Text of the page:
I'd recommend using a CD4510 and CD4511. The CD4510 can be preset using a DIP switch or if you want to make it easy you can use a BCD rotary switch (cost more though). You need a pair of these for each digit, thus two pairs for two digit or four pairs for four digit. You preset each digit individually. The nice thing about these ICs is the preset feature allows you to reset to that value any time you want. Let's say you want to countdown from 60 multiple times. Set the presets using a DIP or BCD switch once and press the reset button going to the CD4510. Once you've set the preset values, the display will return to 60 everytime you press the reset button, even in the middle of a countdown if you choose.

    The fun comes in when you want to stop the counter from counting. I did this by feeding the outputs of all the CD4510s into a NOR gate. Once all the outputs were zero, the NOR gate outputs a high signal which I used to stop the clock signal. That way, when 00 is reached, the clock is disabled and the display remains locked on zero until reset is pressed. You can also use the output from the NOR gate to turn a buzzer on. You can use a CD4078 NOR gate which accepts up to 8 inputs. One CD4078 is needed per pair of digits. Thus, for two digits, you need one CD4078. For three or more digits, you need a CD4078 per pair of digits plus an AND gate with enough inputs to match the total number of CD4078s used. The output of the AND gate is then fed to the clock reset and buzzer.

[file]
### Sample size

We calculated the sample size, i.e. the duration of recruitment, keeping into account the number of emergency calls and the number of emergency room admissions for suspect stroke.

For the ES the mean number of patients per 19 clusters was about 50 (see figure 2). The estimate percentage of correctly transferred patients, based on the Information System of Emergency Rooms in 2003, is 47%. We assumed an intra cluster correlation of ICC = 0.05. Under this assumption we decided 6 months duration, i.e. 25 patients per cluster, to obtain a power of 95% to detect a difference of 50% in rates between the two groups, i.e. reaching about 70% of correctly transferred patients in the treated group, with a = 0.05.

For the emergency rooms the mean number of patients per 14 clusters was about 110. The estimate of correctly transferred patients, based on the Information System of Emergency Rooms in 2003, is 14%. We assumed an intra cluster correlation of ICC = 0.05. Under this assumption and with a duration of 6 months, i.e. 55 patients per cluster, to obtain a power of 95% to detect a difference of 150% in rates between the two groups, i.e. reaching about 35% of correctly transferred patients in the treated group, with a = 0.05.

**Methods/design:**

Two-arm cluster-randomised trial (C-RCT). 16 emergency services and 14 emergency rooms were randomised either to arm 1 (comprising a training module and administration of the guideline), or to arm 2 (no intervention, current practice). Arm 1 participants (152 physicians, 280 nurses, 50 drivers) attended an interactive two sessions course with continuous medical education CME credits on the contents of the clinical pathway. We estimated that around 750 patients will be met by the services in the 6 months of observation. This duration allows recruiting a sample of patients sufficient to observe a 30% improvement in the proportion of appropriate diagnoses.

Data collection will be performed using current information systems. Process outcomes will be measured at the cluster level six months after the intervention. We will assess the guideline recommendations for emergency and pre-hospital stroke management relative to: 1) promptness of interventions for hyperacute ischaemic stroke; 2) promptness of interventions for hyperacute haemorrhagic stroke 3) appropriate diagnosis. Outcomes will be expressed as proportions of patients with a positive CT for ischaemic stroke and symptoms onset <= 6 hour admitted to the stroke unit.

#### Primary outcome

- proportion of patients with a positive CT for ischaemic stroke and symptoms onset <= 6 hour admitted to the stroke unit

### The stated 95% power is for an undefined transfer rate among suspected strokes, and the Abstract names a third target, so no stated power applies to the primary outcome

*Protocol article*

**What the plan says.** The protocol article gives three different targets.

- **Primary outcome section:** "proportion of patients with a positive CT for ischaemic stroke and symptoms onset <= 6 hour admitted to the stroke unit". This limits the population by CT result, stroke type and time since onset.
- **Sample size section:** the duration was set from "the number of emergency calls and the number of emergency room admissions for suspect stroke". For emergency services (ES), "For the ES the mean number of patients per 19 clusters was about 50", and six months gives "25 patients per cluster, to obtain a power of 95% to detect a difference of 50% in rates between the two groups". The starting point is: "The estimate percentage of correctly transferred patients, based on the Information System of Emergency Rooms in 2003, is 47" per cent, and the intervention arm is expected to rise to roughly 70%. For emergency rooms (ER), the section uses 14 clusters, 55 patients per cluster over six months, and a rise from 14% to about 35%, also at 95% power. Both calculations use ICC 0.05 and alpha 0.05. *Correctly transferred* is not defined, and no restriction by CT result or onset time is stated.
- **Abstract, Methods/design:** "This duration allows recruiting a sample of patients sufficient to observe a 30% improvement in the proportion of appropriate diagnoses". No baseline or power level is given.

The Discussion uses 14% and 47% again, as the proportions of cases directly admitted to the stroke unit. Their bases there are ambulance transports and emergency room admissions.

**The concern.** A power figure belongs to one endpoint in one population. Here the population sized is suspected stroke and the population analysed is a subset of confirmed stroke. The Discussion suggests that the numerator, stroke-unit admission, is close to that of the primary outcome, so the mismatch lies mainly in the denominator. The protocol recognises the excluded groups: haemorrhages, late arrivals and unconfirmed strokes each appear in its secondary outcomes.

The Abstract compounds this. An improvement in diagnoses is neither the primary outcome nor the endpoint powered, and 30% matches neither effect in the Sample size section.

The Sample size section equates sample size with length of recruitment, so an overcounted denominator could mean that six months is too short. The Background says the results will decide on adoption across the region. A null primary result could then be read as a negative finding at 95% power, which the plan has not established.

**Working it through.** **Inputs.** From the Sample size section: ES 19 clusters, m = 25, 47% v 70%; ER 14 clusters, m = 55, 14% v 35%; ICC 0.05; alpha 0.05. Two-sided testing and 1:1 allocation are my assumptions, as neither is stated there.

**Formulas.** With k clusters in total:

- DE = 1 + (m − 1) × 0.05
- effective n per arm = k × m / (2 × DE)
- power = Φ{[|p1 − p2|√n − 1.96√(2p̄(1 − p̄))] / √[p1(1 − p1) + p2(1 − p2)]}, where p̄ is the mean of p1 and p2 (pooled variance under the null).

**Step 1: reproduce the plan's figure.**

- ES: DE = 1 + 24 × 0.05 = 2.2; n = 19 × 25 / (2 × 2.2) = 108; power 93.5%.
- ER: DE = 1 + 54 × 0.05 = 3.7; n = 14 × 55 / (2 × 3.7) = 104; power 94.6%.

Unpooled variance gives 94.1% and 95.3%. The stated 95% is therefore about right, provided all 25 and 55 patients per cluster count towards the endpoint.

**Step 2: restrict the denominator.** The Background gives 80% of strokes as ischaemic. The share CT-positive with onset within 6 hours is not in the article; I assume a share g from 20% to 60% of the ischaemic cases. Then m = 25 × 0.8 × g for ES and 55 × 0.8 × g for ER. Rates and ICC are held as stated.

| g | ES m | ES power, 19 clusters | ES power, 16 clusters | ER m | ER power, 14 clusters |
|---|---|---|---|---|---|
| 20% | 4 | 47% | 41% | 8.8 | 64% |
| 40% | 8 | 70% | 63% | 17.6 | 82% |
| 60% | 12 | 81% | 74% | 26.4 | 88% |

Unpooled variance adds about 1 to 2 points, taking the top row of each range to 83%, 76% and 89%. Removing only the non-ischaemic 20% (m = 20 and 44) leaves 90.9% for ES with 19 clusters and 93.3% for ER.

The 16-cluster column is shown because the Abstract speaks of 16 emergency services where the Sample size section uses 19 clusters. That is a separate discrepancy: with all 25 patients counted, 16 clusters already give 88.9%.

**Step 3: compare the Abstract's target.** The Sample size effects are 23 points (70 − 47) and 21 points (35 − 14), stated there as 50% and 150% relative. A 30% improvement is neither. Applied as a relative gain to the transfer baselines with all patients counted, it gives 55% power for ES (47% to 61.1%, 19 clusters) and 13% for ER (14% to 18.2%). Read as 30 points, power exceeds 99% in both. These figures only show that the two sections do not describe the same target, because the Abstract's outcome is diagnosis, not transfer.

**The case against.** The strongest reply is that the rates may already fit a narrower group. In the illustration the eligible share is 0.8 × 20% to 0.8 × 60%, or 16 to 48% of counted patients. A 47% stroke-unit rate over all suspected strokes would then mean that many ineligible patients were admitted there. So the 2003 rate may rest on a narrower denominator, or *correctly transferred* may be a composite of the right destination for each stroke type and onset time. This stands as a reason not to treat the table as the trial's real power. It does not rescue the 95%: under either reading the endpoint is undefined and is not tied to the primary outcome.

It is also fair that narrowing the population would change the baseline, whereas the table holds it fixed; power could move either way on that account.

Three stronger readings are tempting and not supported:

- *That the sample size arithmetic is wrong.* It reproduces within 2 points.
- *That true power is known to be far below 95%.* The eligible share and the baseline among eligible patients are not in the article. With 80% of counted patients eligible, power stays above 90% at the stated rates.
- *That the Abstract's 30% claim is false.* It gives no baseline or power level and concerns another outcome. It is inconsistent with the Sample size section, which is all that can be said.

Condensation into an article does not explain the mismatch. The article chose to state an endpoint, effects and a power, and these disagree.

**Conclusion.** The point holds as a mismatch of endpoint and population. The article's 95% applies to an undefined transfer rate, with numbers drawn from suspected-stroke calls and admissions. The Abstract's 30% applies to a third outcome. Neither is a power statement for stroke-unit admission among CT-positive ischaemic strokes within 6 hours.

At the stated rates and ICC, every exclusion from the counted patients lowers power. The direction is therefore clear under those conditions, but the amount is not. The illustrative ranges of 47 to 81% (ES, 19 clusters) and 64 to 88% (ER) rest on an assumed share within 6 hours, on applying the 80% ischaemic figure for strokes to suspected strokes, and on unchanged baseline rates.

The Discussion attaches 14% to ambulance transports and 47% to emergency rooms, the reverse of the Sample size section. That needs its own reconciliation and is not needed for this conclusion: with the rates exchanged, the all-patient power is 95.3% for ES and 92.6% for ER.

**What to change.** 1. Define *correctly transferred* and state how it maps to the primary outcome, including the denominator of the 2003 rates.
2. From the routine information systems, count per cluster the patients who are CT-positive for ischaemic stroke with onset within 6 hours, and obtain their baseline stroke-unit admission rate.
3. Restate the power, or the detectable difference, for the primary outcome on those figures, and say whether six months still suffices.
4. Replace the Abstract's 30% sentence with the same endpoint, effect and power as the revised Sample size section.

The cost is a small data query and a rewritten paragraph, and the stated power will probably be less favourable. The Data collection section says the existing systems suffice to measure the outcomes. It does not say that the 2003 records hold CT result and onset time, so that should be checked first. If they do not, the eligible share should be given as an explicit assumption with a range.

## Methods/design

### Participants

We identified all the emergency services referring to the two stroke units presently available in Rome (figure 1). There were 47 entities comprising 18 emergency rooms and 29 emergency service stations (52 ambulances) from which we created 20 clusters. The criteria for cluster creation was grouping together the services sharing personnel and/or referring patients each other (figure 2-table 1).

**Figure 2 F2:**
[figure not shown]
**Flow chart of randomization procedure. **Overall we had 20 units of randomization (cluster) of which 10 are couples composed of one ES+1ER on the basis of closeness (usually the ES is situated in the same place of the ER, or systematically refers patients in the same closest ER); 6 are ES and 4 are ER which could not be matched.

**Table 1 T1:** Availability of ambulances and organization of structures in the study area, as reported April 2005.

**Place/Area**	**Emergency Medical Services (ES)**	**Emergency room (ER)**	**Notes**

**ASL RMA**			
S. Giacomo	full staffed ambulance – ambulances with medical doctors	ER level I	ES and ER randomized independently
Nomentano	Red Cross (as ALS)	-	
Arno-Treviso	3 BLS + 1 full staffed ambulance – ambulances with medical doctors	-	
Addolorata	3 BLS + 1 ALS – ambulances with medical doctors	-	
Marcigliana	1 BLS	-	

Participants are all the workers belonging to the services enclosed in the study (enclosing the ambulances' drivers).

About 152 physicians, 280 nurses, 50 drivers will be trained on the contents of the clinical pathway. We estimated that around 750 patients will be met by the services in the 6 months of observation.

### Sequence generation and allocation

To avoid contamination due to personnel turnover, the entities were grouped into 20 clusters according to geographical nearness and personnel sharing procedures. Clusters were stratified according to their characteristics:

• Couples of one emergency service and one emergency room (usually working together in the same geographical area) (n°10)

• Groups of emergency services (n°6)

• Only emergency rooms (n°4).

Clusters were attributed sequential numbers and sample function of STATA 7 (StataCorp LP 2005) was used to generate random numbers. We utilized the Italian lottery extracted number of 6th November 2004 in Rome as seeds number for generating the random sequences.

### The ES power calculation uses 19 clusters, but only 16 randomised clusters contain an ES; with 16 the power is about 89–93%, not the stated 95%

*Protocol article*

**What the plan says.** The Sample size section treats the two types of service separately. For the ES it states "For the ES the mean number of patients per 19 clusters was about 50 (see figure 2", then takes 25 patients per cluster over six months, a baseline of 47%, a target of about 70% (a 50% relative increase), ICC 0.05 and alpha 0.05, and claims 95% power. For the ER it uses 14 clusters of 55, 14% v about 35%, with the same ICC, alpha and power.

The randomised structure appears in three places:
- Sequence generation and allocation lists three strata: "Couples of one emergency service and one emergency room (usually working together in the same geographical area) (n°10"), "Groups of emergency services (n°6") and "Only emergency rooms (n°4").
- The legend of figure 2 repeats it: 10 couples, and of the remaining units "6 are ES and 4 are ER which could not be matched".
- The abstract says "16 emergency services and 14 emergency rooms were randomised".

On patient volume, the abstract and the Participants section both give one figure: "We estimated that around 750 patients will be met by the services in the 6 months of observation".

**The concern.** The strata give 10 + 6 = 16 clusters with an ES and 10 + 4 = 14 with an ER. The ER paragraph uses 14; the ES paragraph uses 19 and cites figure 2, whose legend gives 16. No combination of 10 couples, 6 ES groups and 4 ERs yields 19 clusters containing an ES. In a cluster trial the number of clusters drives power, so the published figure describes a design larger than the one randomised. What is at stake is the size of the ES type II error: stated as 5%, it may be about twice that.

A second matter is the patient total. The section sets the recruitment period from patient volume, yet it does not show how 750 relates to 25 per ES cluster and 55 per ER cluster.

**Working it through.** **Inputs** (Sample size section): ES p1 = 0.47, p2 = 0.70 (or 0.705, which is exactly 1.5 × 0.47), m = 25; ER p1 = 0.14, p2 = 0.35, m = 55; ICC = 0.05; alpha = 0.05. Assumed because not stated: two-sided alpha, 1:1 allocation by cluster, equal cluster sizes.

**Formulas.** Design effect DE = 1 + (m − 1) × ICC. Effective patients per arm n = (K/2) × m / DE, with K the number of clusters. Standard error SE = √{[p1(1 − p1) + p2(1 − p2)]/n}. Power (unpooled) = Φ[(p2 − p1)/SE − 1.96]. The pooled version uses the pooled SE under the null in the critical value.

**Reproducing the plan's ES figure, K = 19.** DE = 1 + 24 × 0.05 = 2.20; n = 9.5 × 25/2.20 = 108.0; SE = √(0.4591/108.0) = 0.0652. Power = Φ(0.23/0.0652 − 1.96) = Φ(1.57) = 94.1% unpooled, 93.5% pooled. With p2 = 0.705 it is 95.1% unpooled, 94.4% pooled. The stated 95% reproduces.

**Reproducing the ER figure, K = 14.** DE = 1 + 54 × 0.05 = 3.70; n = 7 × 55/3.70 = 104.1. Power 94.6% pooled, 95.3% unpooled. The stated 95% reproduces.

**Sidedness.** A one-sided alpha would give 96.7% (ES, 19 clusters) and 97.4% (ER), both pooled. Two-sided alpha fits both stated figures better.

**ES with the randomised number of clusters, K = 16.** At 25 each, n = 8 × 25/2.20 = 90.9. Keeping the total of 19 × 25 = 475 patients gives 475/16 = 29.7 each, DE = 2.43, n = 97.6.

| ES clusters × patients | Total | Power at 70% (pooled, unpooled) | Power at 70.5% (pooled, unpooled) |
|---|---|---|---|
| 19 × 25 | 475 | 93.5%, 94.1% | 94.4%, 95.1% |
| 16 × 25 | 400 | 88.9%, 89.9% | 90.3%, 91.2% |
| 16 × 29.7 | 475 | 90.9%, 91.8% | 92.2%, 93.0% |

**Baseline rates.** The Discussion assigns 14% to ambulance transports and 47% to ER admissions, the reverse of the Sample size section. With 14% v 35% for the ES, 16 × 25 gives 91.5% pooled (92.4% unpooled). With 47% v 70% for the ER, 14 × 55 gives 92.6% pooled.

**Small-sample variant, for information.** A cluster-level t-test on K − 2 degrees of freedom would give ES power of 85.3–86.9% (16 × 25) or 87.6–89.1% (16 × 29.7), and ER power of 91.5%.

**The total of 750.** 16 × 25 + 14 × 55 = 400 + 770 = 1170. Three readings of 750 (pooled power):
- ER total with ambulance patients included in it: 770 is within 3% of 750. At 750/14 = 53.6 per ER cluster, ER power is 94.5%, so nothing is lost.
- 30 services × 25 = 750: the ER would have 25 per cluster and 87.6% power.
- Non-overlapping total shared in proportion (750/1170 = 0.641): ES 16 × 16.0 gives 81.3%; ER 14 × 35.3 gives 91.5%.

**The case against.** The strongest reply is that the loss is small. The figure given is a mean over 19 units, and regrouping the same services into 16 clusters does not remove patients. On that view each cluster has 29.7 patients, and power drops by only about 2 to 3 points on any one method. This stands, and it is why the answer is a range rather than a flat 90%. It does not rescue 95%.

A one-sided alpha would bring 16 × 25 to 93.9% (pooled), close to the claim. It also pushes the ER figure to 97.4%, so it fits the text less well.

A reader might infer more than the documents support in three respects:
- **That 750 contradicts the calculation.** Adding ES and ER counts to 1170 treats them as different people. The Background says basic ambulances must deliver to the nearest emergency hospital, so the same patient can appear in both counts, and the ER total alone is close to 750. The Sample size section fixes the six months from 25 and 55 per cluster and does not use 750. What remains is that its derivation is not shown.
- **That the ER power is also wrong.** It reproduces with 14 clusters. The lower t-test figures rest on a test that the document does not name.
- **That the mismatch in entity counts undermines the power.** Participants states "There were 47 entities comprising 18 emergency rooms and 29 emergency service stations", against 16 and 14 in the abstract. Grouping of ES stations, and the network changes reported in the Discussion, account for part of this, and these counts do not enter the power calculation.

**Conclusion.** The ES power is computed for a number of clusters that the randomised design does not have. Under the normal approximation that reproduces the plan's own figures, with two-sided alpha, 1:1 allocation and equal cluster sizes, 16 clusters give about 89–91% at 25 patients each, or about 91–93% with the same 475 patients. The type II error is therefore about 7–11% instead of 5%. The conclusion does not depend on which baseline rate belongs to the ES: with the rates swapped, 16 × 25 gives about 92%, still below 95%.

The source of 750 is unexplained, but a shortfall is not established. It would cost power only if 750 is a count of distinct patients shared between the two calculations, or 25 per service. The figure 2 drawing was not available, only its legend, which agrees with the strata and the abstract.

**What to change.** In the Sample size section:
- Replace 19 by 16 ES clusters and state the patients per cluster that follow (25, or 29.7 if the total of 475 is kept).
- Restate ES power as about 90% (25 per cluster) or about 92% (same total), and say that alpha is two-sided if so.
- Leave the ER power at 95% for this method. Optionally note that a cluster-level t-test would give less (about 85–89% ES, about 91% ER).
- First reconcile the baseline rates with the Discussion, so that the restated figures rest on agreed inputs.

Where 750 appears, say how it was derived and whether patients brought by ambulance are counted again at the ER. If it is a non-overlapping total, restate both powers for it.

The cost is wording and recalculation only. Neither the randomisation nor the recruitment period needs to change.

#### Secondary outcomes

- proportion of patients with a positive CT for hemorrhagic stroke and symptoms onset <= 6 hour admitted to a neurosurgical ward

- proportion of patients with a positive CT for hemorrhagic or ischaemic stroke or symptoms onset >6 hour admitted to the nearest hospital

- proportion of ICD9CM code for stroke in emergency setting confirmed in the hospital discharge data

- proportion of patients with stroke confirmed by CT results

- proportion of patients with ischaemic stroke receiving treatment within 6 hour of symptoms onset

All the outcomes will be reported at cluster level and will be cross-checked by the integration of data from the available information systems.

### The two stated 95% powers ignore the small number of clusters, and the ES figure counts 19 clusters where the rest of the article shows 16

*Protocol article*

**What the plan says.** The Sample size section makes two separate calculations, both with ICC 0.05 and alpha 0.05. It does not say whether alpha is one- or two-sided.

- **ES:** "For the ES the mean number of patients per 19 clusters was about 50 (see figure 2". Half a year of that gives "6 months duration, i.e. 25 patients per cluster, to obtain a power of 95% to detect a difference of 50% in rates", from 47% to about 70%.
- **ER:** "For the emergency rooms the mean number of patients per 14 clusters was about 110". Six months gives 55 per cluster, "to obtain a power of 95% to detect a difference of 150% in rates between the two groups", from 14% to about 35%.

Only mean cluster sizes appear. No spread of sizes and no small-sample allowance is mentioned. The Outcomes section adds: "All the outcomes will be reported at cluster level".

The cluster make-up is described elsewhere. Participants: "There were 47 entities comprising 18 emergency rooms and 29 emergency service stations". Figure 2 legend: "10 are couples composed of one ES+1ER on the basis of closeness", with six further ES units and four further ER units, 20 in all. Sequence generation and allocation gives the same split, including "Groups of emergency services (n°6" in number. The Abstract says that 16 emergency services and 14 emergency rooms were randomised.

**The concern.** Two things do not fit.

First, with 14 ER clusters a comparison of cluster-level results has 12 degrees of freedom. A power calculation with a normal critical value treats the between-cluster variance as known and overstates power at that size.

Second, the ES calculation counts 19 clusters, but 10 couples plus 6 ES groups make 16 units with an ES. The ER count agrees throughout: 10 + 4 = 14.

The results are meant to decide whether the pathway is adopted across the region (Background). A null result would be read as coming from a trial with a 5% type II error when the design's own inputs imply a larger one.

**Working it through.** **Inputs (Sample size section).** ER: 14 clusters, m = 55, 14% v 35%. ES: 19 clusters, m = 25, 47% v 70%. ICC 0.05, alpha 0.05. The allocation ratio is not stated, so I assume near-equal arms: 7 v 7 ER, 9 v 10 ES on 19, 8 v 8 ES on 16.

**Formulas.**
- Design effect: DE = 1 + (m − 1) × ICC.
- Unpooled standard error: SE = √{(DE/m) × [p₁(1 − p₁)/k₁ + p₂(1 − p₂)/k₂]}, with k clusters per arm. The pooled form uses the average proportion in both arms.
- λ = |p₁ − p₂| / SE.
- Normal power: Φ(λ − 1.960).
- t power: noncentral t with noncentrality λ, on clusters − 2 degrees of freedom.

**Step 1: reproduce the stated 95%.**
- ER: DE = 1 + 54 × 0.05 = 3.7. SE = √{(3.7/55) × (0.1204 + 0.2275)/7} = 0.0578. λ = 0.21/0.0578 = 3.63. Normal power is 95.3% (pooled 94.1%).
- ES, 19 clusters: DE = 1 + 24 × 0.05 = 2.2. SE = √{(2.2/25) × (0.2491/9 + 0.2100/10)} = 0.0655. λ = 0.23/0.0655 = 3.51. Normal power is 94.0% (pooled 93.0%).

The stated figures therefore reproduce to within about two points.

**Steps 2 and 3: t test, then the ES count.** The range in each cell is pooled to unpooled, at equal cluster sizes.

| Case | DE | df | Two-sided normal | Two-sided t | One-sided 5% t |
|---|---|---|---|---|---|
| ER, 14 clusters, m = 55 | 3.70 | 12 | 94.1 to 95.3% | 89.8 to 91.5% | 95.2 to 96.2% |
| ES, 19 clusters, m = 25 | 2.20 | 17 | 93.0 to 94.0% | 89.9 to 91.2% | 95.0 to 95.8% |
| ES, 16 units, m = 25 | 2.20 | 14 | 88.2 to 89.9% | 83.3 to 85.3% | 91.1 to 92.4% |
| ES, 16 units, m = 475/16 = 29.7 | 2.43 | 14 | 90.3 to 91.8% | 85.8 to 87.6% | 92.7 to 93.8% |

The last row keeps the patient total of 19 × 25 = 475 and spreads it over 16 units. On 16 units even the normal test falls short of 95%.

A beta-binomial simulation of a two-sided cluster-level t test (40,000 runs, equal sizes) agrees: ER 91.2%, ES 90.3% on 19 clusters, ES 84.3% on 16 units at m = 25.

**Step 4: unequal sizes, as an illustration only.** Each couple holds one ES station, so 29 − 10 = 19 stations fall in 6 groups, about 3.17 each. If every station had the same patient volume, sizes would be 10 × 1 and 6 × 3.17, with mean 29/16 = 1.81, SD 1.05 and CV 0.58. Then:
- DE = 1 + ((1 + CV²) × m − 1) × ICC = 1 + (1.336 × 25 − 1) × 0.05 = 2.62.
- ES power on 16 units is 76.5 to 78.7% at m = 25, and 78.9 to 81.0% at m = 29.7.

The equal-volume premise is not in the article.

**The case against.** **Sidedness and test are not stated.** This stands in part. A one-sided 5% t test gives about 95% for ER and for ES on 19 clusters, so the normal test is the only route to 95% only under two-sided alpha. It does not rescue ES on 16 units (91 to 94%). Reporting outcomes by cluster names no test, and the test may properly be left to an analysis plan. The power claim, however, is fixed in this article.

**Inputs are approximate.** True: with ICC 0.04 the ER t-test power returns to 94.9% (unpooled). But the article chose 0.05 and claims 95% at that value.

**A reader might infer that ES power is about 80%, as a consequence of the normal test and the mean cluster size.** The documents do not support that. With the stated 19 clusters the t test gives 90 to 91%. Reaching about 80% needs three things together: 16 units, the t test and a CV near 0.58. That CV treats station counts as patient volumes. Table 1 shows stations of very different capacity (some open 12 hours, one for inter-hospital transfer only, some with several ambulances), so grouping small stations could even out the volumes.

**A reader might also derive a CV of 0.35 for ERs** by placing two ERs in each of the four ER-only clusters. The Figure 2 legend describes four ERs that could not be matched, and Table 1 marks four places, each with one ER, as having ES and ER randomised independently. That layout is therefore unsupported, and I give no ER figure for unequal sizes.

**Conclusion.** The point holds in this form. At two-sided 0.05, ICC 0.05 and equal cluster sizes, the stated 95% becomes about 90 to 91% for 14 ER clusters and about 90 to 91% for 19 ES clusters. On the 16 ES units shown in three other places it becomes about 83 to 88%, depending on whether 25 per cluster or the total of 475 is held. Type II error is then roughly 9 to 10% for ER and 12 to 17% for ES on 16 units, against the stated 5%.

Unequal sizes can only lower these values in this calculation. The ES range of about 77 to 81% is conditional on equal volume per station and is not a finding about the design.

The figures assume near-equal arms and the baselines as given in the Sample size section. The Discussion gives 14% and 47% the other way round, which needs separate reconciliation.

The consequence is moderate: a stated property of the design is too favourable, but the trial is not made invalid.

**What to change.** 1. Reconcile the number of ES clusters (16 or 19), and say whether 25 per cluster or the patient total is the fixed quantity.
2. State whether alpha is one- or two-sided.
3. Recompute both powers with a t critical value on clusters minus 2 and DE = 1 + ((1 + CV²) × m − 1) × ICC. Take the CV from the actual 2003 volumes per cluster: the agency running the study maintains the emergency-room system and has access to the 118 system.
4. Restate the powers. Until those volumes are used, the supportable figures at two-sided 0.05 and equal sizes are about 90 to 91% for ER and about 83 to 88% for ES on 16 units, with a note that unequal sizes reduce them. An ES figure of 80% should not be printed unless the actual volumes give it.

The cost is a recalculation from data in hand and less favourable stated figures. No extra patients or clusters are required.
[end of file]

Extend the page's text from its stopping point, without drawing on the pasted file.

I used the top half of Bill's one-second clock generator to feed my timer: http://forum.allaboutcircuits.com/showpost.php?p=374112&postcount=12.

    If you need to pause the timer or you want to reset the timer but don't want it to start counting down immediately, you can add a toggle or latching push button switch between the clock output and the CD4510 input.

    If you're going to make or use a large display (bigger than say 0.8" high digits), you'll also need transistors or MOSFETs to handle the current requirements. They go between the CD4511 output and the 7-segment digits.

    Good luck!
     
  5. BMorse

    Senior Member

    Sep 26, 2009
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  6. crutschow

    Expert

    Mar 14, 2008
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    Don't understand why you say you need a pair of BCD rotary switches for each digit(?). You only need one. BCD goes from 0 through 9.
     
  7. elec_mech

    Senior Member

    Nov 12, 2008
    1,513
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    Carl, I meant a pair of CD4510 and CD4511 ICs, not a pair of BCD switches, although I can see where my wording might infer otherwise.